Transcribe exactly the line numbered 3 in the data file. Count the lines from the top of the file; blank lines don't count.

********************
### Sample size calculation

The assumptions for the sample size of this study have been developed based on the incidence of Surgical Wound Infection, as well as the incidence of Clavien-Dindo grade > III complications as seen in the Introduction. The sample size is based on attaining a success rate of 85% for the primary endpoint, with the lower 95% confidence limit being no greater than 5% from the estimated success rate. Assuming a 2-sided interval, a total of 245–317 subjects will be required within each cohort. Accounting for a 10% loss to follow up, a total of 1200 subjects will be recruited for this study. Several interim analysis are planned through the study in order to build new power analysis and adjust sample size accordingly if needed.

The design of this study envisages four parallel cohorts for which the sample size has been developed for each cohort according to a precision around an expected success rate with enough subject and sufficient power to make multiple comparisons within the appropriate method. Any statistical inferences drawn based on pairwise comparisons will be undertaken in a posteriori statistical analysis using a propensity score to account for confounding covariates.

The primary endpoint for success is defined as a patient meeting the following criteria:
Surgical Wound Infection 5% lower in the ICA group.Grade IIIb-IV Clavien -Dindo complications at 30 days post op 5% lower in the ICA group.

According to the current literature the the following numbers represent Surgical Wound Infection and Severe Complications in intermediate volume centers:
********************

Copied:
The design of this study envisages four parallel cohorts for which the sample size has been developed for each cohort according to a precision around an expected success rate with enough subject and sufficient power to make multiple comparisons within the appropriate method. Any statistical inferences drawn based on pairwise comparisons will be undertaken in a posteriori statistical analysis using a propensity score to account for confounding covariates.